LIVE LOCAL, LIVE SMALL: DISCOVERING FALCONRY HUNTING AND MEETING ARCHIE AT THE RAPTOR CENTER IN ROCKY POINT

Jan 27 • FEATURE MAIN, Live Local, NEWS & VIEWSNo Comments on LIVE LOCAL, LIVE SMALL: DISCOVERING FALCONRY HUNTING AND MEETING ARCHIE AT THE RAPTOR CENTER IN ROCKY POINT

“Archie thinks he’s a human. Don’t tell him he’s a bird, it will upset him.” The early morning volunteer at the Cape Fear Raptor Center was talking about the great horned owl sitting on a perch in the middle of the hospital area. Apparently, Archie had been rescued as a very young owlet, and instead of imprinting with an adult owl, he imprinted with Dr. Joni Gnyp, the veterinarian whose practice houses the raptor center currently. Archie really does think he’s a human, and Dr. Joni is his mama.

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Gwenyfar allows Archie to perch on her arm at Rocky Point Animal Hospital’s Raptor Center. Photo by Jock Brandis

It’s early morning and Jock and I are touring the facility. Three of the early-morning volunteers are cleaning up after the birds and taking vital stats like weight. Then, Archie starts to dance side to side on his perch.

“Oh, is that mama? Do you see mama?” Someone asks Archie just as Dr. Joni comes in the door, and Archie begins the most lovely, soft-singing chatter I think I’ve ever heard.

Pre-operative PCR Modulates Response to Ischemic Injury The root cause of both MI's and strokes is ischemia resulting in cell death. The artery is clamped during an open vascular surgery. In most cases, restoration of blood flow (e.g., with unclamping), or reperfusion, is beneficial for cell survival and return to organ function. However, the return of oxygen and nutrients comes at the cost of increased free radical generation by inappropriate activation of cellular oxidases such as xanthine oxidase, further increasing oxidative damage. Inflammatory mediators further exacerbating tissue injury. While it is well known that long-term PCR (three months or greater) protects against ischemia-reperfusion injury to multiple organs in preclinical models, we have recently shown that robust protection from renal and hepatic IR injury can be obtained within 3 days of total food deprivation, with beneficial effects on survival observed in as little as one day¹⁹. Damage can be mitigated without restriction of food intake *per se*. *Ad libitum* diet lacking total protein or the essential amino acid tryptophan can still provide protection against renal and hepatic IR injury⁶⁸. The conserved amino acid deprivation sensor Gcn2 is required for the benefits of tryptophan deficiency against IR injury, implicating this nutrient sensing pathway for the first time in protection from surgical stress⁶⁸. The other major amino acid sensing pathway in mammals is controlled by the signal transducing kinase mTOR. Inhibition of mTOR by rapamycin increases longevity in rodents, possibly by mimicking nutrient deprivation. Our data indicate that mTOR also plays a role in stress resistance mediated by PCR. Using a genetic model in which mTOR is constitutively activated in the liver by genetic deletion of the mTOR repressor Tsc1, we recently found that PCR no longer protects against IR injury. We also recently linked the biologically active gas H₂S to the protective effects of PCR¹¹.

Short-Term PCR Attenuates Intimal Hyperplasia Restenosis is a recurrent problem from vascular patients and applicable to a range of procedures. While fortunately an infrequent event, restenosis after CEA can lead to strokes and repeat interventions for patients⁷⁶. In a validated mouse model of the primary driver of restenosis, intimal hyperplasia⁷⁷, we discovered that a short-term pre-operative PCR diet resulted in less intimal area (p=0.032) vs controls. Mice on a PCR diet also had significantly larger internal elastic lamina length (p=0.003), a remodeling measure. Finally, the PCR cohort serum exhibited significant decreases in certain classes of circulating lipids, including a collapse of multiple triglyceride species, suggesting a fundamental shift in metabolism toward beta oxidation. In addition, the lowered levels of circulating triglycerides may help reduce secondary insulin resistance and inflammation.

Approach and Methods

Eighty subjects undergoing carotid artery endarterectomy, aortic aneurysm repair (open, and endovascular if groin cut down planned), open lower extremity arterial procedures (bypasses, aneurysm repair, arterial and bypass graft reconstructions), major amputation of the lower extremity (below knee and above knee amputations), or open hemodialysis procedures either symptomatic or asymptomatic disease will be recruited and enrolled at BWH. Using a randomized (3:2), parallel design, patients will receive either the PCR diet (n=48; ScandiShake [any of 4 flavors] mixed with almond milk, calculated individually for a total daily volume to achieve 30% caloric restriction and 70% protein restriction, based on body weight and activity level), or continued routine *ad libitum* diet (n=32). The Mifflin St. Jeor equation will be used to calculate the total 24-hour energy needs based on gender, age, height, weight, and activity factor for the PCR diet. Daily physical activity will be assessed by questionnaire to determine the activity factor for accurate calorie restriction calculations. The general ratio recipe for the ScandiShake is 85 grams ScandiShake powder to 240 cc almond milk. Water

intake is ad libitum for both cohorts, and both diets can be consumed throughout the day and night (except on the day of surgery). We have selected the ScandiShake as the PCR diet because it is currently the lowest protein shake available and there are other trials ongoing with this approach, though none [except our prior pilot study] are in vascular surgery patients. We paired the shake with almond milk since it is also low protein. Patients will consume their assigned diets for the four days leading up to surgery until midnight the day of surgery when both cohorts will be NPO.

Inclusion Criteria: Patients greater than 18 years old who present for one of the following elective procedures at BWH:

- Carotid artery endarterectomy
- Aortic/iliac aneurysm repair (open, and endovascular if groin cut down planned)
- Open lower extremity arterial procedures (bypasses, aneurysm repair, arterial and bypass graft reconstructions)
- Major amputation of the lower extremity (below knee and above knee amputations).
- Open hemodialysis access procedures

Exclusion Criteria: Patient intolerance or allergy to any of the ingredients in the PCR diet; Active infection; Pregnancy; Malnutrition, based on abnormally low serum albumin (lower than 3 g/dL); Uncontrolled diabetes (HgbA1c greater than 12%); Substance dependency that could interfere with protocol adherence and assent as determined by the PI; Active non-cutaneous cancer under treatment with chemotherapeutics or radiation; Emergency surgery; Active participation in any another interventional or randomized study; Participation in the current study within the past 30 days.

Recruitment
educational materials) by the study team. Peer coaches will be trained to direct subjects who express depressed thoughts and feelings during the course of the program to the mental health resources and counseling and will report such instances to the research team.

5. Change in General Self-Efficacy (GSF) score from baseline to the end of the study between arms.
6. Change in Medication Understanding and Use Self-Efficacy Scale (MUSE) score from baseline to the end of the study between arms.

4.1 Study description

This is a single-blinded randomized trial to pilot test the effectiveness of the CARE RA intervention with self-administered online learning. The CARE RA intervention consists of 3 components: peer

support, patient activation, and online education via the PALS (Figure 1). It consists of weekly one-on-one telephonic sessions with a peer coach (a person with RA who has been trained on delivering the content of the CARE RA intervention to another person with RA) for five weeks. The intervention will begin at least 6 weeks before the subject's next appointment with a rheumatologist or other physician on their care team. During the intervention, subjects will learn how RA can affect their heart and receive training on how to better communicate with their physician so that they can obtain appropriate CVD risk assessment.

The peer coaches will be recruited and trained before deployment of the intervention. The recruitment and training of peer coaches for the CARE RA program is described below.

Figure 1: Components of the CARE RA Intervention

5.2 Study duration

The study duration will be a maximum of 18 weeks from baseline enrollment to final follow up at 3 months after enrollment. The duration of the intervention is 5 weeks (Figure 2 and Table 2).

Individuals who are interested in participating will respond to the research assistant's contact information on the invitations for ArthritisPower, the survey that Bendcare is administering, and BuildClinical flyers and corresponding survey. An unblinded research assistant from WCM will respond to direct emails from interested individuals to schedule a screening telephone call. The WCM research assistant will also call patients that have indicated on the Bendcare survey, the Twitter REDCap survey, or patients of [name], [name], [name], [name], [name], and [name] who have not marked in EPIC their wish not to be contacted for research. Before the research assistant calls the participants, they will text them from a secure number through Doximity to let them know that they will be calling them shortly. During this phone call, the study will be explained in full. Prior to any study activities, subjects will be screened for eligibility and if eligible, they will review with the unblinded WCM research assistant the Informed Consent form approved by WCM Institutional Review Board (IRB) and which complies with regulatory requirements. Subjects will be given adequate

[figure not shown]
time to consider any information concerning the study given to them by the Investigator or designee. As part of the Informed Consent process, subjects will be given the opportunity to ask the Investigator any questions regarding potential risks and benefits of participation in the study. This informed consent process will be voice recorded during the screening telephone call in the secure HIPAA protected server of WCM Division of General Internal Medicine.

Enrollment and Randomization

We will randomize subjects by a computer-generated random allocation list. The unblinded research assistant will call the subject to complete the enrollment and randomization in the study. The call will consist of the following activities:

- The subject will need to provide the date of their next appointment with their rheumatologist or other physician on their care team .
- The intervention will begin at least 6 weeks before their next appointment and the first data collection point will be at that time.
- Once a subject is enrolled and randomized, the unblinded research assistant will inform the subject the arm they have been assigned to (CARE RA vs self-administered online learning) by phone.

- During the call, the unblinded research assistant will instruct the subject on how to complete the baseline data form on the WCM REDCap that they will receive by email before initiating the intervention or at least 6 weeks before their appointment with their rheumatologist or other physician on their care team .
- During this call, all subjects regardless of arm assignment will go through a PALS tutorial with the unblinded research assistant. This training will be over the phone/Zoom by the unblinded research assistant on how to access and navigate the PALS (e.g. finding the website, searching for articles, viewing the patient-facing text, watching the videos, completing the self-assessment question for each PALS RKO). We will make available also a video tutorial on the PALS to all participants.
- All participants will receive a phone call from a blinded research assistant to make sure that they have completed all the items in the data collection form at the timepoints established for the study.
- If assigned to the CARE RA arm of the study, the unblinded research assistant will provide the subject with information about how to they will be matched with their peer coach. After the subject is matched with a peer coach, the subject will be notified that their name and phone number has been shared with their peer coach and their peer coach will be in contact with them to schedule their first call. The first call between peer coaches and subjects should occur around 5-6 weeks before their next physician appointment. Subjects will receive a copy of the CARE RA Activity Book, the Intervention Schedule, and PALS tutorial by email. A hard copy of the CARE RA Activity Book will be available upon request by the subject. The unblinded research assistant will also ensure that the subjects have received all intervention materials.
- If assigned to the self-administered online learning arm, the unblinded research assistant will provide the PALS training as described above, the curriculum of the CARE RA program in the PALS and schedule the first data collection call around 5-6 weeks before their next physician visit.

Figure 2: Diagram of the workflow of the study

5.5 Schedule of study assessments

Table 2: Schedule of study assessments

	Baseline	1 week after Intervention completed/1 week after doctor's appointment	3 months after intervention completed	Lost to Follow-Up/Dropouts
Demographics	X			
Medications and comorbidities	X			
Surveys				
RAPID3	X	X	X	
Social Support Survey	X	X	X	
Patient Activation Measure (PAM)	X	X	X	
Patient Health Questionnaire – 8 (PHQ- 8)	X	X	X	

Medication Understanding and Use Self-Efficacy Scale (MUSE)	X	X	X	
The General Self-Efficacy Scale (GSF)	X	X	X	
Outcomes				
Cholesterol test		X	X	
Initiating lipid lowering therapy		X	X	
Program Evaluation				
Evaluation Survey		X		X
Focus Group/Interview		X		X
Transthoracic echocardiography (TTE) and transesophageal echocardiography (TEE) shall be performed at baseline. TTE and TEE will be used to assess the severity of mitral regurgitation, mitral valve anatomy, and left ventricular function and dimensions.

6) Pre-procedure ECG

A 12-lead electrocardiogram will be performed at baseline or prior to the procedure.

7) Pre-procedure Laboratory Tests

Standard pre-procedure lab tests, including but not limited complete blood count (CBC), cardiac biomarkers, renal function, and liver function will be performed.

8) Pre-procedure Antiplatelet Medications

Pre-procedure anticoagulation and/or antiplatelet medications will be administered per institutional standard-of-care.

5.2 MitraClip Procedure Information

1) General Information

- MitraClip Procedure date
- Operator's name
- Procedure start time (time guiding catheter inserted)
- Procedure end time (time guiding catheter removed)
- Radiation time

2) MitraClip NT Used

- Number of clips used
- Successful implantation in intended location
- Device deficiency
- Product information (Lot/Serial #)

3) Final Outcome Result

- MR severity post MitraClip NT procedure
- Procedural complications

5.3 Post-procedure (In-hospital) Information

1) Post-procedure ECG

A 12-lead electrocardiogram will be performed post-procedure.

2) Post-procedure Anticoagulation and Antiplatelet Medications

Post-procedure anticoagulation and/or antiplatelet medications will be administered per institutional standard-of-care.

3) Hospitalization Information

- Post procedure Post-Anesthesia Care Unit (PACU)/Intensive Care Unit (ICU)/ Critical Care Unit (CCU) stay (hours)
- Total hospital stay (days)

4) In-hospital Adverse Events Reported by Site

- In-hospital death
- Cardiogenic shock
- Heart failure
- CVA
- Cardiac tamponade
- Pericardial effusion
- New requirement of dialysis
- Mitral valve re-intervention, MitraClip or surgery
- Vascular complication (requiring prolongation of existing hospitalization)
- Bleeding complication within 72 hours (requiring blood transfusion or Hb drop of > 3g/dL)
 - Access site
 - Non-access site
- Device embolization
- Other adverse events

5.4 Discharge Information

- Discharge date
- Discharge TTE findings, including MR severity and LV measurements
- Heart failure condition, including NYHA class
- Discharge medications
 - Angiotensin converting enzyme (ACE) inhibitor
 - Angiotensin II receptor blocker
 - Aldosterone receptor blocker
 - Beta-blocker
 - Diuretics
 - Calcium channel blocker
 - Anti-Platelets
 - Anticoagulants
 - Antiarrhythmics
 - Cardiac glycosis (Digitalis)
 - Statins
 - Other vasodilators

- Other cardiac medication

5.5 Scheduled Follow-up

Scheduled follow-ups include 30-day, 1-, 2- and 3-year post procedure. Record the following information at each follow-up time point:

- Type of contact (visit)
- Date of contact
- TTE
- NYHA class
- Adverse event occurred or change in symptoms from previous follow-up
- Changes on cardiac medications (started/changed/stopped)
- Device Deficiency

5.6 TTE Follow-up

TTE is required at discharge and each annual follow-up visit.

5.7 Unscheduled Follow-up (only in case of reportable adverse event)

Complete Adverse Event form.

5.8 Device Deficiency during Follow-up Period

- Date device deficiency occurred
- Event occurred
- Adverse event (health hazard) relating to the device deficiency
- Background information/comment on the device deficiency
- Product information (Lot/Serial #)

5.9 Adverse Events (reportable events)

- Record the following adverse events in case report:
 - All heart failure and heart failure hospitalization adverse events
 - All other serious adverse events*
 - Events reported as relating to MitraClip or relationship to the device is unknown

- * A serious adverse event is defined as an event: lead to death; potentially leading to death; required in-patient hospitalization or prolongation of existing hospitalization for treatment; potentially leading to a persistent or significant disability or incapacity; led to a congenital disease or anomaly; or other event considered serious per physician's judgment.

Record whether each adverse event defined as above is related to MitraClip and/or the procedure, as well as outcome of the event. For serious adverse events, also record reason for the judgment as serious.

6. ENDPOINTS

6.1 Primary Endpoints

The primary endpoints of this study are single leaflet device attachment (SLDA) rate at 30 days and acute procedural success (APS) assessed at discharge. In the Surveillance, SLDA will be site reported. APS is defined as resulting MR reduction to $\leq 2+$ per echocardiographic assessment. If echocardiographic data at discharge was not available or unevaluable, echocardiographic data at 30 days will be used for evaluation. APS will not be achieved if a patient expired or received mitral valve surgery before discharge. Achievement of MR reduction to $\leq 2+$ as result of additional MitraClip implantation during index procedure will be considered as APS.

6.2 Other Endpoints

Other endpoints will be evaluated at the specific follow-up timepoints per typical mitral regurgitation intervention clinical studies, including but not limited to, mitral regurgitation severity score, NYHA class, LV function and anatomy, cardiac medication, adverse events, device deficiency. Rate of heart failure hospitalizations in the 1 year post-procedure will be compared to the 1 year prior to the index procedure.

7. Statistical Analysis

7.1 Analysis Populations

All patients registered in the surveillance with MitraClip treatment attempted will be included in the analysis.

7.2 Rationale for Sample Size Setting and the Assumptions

“Hey, you crazy bird,” Dr. Joni greets Archie, puts down her bags and cradles his head. He responds by “preening” her fingers and face.

Last week we ran a column about 50 things I want to try in the area for 2015 (10 of which will be decided by you, encore readers, so email me suggestions). One was falcon hunting, which is now available in our area through the Cape Fear Raptor Center. Jock and I joined a group of four other people for the experience, which included an hour of raptor education before Archie took turns landing on each of our arms. We met a barred owl who is blind from a car accident. He has regained vision in one eye, and Dr. Joni hopes to re-introduce him into the wild. Two screech owls (Pip and Squeak) have cataracts and can’t be released into the wild. In addition, we met two hawks who were both recovering from surgery, and two ospreys, along with a very sweet turkey vulture named Zack, who has brain damage and thinks he’s a dog.

But the big news for Dr. Joni and her crew was the release of Yangchen—the bald eagle that they had rehabilitated and re-introduced into the wild a week earlier. She was wearing a solar-powered GPS device so they could track her progress. Dr. Joni brought up the map of her movements on a projection screen and commented that pretty quickly Yangchen headed for freshwater, which indicated she would probably thrive. A previously released eagle went to the Pamlico Sound area and dehydrated due to a lack of drinking water.